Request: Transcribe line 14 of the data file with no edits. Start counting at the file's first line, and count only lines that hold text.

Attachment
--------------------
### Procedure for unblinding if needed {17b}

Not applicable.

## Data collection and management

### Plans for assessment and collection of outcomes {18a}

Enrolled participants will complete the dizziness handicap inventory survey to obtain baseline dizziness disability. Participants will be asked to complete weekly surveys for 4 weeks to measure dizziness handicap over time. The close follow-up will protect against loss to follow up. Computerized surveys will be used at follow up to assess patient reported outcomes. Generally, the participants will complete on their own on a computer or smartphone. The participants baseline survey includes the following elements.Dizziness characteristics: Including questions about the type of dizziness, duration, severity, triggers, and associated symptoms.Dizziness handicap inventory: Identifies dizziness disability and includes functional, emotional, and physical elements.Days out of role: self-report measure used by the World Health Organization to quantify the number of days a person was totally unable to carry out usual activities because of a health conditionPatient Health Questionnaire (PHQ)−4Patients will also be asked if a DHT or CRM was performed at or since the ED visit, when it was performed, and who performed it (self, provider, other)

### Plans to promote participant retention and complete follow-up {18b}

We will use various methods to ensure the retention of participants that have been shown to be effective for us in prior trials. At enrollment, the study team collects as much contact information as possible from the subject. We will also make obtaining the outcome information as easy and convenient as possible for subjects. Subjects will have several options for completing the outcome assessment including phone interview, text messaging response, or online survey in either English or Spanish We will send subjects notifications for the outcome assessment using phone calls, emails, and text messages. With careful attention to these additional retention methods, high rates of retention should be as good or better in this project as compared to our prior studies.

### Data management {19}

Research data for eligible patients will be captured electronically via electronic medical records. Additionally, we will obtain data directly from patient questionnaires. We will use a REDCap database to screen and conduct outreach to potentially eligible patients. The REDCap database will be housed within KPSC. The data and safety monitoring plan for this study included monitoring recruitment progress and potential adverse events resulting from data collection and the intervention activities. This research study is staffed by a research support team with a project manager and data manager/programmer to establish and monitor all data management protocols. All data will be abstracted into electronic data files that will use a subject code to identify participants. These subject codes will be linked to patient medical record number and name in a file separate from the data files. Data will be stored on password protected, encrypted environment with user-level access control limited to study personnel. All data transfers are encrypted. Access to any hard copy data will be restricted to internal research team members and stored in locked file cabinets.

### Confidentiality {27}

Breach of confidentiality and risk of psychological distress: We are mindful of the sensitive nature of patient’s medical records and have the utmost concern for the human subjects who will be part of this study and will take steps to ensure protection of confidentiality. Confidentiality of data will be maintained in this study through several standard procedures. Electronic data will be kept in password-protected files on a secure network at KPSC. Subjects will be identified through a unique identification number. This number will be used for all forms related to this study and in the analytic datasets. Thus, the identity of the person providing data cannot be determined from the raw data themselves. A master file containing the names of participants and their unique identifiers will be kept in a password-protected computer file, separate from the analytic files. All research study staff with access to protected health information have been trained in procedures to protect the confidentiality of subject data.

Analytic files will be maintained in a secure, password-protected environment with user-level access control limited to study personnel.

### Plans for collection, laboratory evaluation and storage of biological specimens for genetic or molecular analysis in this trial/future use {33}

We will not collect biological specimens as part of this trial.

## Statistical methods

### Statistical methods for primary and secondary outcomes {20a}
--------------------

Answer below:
We will not collect biological specimens as part of this trial.